Hands-down the best way to join stock Review by Mark
I would not be the first to say that the domino system is the best way to join stock. I am currently using it on trim. I join the trim pieces before installing them so that all of my pieces stay nice and tight. Simple and fast and strong. There is really not much else to say about it. I did also get the systainer with the variety pack of dominos and the additional cutters.
You need this sander! Review by Robert
I recently purchased the Festool RO 90. I am amazed at the versatility of this tool and with the Festool dust collection capabilities, I can use it anywhere and not be concerned about dust, unlike most other sanders. I bought it to refinish some kitchen cabinets to paint them and the capabilities of the RO 90 to go from removal of the current finish to a final sanding that I thought I could never achieve was amazing! I forgot to mention that the headlights of my old beater pickup truck look great after I went thru the steps up to 8000 grit and now they look brand new!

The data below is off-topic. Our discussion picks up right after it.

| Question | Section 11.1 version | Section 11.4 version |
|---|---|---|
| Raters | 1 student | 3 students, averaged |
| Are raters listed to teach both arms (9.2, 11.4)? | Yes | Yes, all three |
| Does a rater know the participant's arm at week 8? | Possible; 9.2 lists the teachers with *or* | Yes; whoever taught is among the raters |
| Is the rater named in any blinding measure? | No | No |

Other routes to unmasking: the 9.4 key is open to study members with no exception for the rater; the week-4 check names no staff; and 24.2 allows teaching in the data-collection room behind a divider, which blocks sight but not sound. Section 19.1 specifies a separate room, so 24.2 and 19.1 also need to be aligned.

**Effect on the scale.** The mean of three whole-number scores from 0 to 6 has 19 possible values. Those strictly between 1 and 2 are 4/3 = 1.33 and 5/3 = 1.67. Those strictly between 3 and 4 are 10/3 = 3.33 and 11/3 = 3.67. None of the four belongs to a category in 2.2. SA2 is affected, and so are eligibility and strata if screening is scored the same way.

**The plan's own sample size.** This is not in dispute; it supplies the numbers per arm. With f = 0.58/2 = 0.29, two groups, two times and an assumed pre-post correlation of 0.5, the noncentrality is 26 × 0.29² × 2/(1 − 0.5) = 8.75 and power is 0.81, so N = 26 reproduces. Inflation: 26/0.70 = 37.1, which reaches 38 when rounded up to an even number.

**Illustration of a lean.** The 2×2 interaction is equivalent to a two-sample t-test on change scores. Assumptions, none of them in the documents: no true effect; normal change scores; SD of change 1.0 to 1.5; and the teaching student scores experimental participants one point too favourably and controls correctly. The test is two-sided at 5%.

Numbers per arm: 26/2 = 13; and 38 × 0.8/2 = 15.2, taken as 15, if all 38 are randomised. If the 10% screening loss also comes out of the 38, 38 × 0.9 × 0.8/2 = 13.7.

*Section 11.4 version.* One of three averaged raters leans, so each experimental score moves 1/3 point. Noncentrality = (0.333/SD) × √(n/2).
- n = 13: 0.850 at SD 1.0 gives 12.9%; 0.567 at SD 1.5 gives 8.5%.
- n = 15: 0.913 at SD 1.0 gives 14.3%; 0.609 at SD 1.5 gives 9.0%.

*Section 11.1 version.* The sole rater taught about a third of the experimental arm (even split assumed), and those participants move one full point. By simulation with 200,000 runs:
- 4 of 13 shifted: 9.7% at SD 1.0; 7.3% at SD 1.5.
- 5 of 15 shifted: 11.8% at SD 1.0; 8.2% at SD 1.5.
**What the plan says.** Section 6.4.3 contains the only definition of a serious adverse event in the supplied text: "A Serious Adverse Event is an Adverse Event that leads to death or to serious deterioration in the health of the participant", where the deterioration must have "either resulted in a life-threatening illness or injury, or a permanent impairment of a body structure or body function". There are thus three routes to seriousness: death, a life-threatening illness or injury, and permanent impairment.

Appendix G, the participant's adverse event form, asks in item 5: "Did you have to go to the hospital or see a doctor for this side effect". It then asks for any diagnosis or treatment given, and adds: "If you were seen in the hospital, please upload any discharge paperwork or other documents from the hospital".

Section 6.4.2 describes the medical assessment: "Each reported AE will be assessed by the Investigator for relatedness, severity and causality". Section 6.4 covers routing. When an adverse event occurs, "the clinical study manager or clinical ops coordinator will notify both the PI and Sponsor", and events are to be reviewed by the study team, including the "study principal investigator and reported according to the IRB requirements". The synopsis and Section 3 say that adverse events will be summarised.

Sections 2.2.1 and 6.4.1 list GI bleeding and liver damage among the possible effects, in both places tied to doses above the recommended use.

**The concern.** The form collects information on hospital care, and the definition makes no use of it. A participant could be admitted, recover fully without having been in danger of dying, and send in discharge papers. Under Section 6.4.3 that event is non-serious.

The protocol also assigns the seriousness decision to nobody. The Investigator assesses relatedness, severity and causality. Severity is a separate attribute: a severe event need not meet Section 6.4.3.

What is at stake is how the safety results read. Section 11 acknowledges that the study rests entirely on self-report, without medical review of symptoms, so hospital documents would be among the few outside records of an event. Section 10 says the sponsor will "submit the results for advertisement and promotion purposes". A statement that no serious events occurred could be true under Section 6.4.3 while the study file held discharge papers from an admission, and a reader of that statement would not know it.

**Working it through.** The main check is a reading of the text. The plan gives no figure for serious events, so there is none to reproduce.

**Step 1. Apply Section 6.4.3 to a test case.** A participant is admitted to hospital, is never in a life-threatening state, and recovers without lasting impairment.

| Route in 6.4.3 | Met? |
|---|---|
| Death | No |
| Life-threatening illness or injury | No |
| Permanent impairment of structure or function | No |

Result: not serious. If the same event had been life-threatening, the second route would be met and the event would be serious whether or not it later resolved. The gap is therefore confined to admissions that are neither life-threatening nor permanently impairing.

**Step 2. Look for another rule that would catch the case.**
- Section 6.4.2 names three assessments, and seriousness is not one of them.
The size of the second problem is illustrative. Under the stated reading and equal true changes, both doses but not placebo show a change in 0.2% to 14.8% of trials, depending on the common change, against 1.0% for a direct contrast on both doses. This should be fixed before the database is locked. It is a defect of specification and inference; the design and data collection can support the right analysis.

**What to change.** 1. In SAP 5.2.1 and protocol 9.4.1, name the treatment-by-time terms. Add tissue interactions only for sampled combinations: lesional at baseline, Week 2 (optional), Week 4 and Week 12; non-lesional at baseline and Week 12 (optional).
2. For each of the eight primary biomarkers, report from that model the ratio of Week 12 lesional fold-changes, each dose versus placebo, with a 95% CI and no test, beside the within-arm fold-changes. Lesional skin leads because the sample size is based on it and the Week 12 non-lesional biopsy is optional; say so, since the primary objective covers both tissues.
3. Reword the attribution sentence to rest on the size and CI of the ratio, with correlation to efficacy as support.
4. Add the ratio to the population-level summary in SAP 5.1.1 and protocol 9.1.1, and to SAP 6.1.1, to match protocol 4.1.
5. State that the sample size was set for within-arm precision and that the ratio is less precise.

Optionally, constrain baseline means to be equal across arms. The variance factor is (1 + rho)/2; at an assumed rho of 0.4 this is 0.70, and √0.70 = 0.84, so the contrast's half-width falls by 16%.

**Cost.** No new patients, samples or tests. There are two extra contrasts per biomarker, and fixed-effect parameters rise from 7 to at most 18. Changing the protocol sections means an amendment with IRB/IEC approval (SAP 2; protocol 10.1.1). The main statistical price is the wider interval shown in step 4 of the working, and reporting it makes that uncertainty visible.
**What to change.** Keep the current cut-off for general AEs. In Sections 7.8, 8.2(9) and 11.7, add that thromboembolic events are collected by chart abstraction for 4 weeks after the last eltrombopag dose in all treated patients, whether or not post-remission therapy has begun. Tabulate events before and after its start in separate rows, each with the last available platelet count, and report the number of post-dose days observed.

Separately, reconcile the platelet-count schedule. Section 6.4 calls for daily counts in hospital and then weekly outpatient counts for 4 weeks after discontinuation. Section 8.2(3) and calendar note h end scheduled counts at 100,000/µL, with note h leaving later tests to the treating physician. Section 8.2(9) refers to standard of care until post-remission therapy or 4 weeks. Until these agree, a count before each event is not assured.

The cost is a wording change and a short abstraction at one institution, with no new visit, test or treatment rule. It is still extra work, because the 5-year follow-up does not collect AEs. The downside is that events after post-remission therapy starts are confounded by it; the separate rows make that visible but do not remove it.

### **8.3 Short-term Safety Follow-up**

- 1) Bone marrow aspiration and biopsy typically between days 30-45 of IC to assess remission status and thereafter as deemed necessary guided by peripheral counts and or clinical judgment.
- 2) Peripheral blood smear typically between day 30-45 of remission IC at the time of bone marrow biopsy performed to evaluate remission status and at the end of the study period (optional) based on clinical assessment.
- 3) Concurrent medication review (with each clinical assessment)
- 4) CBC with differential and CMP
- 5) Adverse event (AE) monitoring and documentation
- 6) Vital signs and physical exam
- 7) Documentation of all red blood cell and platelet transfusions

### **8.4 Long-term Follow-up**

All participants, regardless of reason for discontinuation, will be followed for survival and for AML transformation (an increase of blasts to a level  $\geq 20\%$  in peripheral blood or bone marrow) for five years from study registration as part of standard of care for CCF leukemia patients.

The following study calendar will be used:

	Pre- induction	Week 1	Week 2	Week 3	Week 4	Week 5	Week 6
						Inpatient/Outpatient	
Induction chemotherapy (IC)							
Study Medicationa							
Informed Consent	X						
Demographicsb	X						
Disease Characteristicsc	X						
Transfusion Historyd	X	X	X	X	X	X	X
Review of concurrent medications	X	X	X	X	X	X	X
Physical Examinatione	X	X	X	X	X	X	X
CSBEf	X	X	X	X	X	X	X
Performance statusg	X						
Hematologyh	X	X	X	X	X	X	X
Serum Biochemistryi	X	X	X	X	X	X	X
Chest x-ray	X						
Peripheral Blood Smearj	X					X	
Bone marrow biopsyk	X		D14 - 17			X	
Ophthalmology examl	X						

A requirement for making sqaure cuts Review by Andrew
Festool markets this product as a way to make repeatable cuts, which it does very well. However, the Parallel Guide Set is really handy for quickly and accurately squaring-up any piece of wood. IMHO, the Parallel Guide Set, Fs-Rapid Clamp and a MFT/3 are the cornerstone to allowing you to square-up any piece of wood that will fit under a Festool Track. Here's the procedure I use:
1. Make a straight cut along the longest edge of the board. For small-ish boards, this can be done with the MFT/3 using the squaring arm and the 1080 Track that come with the table. For longer word pieces, you can use the Fs-Rapid Clamp and the track that comes with your Track Saw.
2. Take the (now) straight edge and line it up against the squaring arm on the MFT/3 and use the 1080 Track that comes with the MFT/3 to cut the short edge.